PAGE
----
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Lost Roots: How Project Management Came to Emphasize Control Over Flexibility and Novelty

Abstract : The discipline of project management (PM) adheres to the dominant model of the project life cycle or phased stage-gate approach to executing projects. This implies a clear definition of mission and system are given at the outset (to reduce uncertainty), and subsequent execution in phases with decision gates. It contrasts with approach applied in the seminal projects that are credited with establishing the foundation of the discipline in the 1940s and 50s. Those projects started out with missions that were beyond the currently possible; any solutions had to emerge over time. They succeeded by a combination of parallel trials (from which the best would then be selected) and trial-and-error iteration (allowing for the modification of solutions pursued over a period of time). Although the success of these approaches was well documented and explained by scientific study in the 1950s, today they seem to fly in the face of accepted professional standards, making managers uncomfortable when they are encountered. The explanation for this contradiction has its roots in the 1960s, when the so-called McNamara revolution at the Department of Defense (DoD) gave a control orientation to the PM discipline. This shift was cemented by the codes and practices of the DoD and NASA, contemporary scientific writing, and the foundation of the Project Management Institute, a professional organization that translated the standard into the educational norm for a generation of project managers. The project management discipline was thus relegated to an “order taker niche” – the engineering execution of moderately novel projects with a clear mission. As a result, it has been prevented from taking center stage in the crucial strategic change initiatives facing many organizations today. This article describes the historical events at the origin of PM's reorientation, and argues that the discipline should be broadened in order to create greater value for organizations whose portfolios include novel and uncertain projects.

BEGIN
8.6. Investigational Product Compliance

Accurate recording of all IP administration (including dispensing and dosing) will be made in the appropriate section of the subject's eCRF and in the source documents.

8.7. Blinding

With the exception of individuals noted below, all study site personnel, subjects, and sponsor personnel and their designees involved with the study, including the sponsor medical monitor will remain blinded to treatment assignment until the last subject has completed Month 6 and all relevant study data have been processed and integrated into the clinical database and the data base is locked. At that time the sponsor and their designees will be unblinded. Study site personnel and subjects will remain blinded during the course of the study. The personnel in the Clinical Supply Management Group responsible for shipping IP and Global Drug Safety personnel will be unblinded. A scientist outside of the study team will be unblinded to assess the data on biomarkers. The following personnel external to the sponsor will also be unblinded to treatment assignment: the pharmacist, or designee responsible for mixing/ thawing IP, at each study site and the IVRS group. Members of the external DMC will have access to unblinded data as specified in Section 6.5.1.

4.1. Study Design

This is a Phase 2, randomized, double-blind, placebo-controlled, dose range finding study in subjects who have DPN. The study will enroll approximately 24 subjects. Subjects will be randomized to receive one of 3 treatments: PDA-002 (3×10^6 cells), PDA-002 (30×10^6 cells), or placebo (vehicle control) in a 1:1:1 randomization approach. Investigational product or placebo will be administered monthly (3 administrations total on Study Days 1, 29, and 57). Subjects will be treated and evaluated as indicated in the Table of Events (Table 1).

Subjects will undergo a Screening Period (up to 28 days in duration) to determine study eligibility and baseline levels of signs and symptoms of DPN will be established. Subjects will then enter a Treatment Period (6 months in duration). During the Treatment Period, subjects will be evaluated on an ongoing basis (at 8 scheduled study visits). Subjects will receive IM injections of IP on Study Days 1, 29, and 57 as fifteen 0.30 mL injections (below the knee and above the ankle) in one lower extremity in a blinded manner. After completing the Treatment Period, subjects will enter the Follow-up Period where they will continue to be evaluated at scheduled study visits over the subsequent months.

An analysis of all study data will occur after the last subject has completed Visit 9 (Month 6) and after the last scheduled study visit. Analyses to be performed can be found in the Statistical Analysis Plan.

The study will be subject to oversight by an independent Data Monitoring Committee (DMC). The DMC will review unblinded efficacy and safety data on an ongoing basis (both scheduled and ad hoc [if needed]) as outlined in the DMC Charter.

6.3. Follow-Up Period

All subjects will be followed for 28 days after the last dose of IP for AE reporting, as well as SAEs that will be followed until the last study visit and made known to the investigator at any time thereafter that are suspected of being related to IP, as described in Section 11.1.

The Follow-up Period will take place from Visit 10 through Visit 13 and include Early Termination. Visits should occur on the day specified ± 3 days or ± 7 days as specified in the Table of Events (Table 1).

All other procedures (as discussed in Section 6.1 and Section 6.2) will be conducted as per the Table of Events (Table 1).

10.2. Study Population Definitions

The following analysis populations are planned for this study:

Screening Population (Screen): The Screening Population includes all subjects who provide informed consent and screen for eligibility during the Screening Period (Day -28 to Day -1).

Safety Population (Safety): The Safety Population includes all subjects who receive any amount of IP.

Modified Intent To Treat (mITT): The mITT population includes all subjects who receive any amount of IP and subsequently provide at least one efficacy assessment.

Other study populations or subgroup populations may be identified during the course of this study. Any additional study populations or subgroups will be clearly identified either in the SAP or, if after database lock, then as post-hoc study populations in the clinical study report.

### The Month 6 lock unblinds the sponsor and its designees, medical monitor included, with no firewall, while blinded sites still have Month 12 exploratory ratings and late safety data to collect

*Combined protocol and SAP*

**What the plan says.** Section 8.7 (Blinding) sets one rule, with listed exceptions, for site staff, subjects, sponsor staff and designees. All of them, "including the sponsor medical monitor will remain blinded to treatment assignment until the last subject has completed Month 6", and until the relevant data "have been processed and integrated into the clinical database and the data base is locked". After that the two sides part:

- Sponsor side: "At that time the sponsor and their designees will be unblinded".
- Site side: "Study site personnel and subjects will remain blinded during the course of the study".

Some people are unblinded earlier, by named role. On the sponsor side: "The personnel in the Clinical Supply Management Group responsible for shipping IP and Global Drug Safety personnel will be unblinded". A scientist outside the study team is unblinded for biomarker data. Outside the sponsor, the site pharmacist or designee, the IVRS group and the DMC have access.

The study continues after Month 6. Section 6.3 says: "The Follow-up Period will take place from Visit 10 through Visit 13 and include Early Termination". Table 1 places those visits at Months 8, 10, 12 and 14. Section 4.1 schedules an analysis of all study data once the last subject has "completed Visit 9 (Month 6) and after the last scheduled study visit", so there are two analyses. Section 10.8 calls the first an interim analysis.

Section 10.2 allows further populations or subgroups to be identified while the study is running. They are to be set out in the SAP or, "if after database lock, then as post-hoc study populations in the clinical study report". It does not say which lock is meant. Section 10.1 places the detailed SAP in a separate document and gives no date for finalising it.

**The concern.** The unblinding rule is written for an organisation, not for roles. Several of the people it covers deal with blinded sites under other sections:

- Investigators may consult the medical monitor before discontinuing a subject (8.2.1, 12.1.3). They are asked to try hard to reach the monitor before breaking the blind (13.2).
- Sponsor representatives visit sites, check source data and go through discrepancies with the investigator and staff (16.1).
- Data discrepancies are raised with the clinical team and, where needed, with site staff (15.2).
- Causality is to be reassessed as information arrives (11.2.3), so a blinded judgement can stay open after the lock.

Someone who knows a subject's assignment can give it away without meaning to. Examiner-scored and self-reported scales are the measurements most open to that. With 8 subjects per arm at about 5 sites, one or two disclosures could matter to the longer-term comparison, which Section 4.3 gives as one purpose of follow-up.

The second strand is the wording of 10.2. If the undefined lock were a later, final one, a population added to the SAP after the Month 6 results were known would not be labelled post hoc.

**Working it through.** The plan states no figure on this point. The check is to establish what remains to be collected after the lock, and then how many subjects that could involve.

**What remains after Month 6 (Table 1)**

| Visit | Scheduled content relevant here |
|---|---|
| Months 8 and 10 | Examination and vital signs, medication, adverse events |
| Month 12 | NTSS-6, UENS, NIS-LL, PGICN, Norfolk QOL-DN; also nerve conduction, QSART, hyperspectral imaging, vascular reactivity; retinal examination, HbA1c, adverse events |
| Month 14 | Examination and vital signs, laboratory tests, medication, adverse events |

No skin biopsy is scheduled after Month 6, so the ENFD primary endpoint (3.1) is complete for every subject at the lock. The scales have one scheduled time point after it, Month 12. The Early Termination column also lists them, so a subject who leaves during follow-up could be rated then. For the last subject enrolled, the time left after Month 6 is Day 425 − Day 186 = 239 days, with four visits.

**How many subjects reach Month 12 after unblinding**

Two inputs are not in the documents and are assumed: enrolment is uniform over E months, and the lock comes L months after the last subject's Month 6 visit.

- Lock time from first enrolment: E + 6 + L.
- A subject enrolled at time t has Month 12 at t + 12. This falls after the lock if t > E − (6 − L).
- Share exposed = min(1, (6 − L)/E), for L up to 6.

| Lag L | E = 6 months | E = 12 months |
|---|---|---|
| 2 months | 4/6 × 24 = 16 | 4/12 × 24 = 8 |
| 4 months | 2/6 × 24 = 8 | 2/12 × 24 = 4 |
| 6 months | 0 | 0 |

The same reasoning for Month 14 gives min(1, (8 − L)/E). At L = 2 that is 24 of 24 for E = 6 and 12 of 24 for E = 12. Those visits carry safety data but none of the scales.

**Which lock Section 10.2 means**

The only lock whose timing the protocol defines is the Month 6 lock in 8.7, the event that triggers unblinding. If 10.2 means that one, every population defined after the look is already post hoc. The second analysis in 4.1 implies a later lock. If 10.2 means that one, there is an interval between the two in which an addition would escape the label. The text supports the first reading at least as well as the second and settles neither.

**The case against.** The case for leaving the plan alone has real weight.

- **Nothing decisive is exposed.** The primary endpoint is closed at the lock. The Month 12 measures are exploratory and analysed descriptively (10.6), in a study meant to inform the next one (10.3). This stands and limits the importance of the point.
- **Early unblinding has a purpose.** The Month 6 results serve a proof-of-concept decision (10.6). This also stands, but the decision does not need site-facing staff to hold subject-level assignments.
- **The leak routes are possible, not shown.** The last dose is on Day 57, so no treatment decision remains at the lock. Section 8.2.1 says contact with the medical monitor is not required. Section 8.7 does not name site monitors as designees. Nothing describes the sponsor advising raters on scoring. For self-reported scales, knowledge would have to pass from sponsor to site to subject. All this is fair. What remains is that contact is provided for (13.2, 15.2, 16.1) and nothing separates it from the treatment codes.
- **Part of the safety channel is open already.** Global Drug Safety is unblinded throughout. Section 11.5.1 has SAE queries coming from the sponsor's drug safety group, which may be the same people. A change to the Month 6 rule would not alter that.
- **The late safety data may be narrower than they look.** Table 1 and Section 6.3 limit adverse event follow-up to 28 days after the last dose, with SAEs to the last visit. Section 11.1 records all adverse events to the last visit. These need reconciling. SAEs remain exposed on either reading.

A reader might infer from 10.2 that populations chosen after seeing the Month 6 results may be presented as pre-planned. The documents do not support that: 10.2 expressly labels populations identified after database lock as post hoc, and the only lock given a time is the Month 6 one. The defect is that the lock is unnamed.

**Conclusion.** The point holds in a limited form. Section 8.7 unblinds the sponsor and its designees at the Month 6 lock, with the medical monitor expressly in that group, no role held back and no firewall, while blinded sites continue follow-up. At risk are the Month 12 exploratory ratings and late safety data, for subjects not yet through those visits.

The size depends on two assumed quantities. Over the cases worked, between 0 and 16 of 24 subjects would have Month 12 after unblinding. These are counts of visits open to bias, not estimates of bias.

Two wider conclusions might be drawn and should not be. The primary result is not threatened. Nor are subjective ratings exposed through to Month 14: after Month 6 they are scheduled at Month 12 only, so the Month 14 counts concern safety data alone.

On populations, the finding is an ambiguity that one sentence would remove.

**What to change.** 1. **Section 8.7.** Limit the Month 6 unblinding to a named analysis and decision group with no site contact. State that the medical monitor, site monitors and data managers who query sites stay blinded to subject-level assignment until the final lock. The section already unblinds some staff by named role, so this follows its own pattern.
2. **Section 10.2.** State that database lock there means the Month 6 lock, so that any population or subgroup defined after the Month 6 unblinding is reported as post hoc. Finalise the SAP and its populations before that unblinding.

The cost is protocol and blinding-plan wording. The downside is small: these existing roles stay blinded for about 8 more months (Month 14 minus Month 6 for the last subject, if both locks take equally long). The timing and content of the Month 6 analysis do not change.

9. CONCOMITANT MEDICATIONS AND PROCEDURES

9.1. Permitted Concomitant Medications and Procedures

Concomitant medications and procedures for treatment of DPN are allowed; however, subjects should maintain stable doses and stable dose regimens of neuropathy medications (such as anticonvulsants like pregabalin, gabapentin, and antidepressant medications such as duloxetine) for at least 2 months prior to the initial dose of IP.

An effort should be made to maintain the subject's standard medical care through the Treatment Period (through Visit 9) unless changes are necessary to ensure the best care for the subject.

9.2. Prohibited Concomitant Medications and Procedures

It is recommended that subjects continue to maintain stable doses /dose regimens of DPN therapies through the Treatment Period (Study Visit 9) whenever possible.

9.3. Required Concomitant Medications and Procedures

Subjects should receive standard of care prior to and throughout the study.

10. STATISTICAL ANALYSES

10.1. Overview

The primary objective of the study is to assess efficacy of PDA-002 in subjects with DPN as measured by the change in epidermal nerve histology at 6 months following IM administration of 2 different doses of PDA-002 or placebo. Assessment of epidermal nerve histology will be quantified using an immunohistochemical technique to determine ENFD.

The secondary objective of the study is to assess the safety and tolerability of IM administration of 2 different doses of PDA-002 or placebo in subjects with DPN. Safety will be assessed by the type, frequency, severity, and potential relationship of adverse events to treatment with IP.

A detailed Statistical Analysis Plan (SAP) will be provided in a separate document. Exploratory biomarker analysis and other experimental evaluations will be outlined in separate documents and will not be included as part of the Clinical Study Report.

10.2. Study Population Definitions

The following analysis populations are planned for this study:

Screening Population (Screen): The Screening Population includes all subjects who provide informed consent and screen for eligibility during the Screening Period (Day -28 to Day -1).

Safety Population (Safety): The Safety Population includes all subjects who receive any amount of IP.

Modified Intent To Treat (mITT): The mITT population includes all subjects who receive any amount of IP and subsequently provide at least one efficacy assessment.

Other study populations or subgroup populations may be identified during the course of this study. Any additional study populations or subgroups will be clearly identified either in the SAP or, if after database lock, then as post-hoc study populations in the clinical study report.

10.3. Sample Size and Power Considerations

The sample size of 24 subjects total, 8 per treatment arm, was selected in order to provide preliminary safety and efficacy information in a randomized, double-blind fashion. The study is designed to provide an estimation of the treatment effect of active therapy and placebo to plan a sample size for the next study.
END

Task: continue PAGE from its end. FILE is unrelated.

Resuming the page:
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Submitted on : Wednesday, January 19, 2011 - 11:29:15 AM
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  • HAL Id : hal-00557549, version 1




Sylvain Lenfle, Christoph Loch. Lost Roots: How Project Management Came to Emphasize Control Over Flexibility and Novelty. California Management Review, University of California Press, 2010, Vol. 53 (N° 1, Fall), pp. 32-55. ⟨hal-00557549⟩



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